Vegas approves $122m for nonexistent soccer team, in second-largest MLS stadium subsidy ever

D.C. United wasn’t the only MLS franchise to win a big public stadium subsidy yesterday — or at least, not if you count wannabe MLS franchises as well: The Las Vegas city council voted 4-3 yesterday to approve $56.5 million in stadium subsidies and related infrastructure costs for a new stadium to host an as-yet-unnamed, as-yet-nonexistent MLS team that would begin play at an unspecified time. Add in $20 million for a parking garage that will be used by stadiumgoers (for which the team will get to keep parking fees for soccer matches), free land appraised at $38 million to $48 million, plus a full property tax abatement worth between $8 million and $16 million in present value, and you’re talking between $122 million and $140 million in public subsidies, or enough to be the biggest soccer stadium subsidy in U.S. history, if only D.C. United hadn’t set a new record the same day.

It’s absolutely the biggest subsidy ever for an MLS team that doesn’t exist yet, though, so Las Vegas, take a bow!

Meanwhile, it’s worth noting that though the Las Vegas Review-Journal has done some excellent reporting on this deal, it’s still prone to the kind of misunderstanding of basic financial math that plagues too much development reporting. Check this out:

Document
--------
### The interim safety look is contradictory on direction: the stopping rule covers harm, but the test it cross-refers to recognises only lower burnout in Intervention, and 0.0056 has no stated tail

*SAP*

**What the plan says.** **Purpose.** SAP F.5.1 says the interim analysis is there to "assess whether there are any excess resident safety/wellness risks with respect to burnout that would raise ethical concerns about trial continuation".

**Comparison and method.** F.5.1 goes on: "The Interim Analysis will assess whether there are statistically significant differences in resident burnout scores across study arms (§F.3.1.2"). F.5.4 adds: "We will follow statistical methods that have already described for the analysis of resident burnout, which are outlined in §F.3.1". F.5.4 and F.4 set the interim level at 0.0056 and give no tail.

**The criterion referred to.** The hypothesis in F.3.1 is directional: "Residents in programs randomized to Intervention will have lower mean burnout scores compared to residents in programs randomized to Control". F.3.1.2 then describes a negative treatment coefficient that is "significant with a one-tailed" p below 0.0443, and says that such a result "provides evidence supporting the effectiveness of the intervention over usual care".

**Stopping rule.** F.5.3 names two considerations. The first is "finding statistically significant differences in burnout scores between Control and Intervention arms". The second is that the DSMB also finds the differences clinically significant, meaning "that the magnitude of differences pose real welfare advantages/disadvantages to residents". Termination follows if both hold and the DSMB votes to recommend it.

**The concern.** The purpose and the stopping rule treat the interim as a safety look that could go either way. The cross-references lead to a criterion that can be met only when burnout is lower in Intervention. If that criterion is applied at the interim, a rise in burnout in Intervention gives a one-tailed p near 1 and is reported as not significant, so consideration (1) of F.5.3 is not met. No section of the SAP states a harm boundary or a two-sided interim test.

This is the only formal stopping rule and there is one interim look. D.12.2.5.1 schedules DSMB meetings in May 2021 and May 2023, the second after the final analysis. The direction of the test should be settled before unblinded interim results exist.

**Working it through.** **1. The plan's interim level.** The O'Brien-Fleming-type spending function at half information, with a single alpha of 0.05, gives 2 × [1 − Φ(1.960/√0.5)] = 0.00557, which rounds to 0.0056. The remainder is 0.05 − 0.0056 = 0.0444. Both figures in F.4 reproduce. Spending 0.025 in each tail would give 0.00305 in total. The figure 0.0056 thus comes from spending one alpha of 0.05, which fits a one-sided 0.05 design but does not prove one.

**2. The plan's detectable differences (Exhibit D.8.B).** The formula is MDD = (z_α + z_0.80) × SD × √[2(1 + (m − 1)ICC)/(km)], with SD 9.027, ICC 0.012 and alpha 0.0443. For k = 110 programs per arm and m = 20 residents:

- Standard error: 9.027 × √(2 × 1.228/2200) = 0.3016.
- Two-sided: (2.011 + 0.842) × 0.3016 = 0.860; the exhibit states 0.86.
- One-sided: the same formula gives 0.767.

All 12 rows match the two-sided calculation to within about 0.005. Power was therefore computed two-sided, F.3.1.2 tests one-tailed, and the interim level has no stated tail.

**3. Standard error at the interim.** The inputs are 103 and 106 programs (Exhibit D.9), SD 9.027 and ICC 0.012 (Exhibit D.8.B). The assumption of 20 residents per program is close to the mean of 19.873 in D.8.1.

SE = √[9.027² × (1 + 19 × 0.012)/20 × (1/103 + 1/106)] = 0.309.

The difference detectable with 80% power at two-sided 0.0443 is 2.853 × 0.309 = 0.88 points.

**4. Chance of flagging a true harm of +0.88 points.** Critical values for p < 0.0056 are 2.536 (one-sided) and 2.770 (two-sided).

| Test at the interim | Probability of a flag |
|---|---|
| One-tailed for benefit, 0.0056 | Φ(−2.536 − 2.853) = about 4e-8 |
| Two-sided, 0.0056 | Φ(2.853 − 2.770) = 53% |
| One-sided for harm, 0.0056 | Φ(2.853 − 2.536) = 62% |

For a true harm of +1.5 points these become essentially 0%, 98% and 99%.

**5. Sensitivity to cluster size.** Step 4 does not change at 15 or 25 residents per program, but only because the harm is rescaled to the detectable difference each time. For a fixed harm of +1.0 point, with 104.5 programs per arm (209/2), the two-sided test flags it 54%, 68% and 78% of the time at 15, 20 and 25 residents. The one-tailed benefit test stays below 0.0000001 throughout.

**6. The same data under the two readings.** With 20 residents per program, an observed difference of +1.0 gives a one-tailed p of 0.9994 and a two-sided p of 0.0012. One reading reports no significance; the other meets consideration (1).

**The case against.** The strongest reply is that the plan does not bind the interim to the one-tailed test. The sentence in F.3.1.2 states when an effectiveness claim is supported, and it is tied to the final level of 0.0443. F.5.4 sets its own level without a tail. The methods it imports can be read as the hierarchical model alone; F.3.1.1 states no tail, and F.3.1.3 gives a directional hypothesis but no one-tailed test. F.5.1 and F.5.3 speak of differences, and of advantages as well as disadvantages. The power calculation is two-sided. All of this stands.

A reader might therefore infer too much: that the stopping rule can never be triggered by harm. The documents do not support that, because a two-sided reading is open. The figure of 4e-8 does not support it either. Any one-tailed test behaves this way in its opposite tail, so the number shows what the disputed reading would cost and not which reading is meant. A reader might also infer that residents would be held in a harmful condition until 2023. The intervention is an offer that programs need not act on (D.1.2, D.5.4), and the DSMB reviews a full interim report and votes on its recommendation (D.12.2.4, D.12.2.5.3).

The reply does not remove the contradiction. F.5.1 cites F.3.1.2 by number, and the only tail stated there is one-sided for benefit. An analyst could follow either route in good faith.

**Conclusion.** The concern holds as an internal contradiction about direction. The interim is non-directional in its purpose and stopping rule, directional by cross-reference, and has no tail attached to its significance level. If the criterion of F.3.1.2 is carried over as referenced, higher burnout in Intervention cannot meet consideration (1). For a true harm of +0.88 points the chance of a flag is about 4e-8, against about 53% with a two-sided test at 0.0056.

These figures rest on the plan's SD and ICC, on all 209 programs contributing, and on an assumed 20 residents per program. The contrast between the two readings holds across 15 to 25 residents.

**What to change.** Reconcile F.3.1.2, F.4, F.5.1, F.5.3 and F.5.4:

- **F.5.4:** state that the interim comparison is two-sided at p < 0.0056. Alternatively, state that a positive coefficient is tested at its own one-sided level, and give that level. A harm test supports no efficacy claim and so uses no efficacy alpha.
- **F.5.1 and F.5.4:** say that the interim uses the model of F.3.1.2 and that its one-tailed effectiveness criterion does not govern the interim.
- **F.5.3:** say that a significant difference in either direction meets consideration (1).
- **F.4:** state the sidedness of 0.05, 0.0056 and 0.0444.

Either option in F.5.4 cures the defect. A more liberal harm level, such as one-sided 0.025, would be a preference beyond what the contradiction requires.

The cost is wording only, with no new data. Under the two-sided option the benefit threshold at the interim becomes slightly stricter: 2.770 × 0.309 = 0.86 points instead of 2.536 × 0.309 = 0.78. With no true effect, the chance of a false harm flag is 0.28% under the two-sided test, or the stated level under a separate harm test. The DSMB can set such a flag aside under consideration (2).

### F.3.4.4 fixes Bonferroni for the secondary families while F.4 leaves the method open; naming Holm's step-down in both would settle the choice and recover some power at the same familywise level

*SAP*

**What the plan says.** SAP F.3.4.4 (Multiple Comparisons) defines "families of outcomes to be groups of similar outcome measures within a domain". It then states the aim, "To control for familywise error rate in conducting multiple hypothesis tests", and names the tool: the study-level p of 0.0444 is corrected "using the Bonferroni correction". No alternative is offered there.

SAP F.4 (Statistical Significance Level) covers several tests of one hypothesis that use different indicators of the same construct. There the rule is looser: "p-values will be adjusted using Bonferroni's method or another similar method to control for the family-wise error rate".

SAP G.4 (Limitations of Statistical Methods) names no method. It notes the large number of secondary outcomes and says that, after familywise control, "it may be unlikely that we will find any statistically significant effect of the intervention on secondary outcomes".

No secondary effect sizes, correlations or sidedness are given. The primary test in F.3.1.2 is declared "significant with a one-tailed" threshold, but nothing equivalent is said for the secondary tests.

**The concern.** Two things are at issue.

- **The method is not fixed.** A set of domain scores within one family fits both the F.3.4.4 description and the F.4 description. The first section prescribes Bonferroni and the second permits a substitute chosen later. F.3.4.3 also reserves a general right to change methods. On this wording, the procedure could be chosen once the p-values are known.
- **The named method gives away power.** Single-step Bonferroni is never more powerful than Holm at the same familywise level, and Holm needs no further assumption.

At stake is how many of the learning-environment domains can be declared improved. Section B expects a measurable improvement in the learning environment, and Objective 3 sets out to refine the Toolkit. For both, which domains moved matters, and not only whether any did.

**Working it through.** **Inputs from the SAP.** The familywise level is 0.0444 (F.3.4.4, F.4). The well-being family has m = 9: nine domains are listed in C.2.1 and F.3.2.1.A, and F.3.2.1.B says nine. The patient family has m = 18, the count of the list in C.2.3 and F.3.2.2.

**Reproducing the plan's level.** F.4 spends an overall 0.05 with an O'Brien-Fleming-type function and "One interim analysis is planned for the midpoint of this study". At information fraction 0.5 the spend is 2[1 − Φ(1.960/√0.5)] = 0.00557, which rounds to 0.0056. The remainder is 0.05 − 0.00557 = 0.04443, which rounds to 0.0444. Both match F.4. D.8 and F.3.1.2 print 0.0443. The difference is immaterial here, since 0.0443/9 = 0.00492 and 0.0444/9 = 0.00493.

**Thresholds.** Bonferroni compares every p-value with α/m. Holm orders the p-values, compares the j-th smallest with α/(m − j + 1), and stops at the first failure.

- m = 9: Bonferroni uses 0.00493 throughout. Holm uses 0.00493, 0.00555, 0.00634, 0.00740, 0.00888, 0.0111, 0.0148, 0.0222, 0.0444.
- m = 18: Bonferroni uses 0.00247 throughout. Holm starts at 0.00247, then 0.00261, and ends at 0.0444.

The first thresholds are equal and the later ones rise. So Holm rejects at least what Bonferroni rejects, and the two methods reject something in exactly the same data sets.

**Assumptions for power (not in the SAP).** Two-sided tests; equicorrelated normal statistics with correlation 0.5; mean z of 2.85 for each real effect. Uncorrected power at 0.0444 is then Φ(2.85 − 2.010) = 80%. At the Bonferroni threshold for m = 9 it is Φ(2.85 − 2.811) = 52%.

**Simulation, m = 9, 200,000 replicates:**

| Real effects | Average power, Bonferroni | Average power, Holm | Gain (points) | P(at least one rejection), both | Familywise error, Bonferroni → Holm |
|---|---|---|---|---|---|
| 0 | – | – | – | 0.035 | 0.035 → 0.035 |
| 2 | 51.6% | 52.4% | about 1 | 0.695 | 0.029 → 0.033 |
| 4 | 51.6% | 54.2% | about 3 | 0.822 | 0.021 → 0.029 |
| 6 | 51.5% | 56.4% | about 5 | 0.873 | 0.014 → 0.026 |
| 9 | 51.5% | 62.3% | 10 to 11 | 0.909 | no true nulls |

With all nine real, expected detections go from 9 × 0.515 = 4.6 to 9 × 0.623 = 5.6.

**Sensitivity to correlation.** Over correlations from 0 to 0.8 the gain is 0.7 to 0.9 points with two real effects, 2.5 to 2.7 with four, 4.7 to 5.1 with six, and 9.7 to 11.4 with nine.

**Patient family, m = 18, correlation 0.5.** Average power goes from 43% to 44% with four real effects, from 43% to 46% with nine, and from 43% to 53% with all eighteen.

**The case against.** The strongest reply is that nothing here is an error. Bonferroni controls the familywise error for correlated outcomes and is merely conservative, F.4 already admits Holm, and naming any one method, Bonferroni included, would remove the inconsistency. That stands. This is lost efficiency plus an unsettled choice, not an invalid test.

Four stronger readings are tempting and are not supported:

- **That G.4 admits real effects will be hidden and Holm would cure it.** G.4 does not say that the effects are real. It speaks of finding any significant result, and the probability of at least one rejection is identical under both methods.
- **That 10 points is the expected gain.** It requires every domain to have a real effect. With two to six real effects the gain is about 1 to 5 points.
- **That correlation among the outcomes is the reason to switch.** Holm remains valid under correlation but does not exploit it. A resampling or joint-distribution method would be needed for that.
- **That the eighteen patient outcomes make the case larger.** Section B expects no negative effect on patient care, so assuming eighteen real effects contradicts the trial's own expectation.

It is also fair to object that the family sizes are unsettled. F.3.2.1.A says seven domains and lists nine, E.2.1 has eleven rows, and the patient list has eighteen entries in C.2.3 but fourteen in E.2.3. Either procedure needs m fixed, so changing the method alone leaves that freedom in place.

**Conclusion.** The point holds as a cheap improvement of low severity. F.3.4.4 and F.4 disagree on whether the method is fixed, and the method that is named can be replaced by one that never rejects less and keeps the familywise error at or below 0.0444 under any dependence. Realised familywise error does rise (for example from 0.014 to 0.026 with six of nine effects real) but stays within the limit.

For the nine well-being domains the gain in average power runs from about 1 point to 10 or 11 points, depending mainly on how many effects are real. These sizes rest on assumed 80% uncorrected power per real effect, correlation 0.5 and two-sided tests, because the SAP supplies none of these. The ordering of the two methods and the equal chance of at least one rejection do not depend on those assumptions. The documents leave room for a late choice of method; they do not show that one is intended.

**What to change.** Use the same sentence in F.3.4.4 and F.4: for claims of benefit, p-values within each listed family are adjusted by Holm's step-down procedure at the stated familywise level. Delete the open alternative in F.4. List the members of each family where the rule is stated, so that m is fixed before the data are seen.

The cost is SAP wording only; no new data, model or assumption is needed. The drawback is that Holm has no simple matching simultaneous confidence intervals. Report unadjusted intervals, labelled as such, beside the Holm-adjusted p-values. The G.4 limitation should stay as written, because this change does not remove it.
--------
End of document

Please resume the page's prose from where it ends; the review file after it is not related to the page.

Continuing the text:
To pay off a $50 million bond, the city would have to borrow $90 million to pay the interest on the loan.

If anyone can identify what that’s supposed to mean, please let me know.

Vegas councilmember explains MLS stadium flip-flop: “TESLAAAAAAAAAAA!”

There’s a long article in today’s Las Vegas Review-Journal profiling the “two Bobs” on either side of the city’s MLS stadium proposal: Bob Beers, the councilmember who’s been savaging the proposal on his blog, and Bob Coffin, the councilmember who was agin the stadium plan until it was amended to include $25 million in parks for his district, after which he was fer it. (Coffin says he finds accusations that he was “bribed” to support the deal “amusing.”)

The most notable bit, possibly, comes at the very end, where Coffin has this to say about how throwing public dollars at private enterprises can be good sometimes:

“I’m used to dealing with competing interests … People who want zero public dollars haven’t seen how things are built in this state. Tesla. Can I say Tesla? Can say I say that five or six times?”

You can say it all you want, but it might not mean what you think it means.

Vegas swing vote could be swinging back to support MLS stadium, because parks!

Remember how yesterday I wrote this about the proposed Las Vegas MLS stadium deal?

The please-let-it-actually-be-final council vote is set for next Wednesday; if past history is any guide, we won’t get much of a hint of the outcome before then, unless Bob Coffin tips his hand before then.

Bob Coffin has now tipped his hand, and it looks like he may be swinging back to the “yes, let’s give $90 million to a soccer stadium for a team that doesn’t exist yet” side: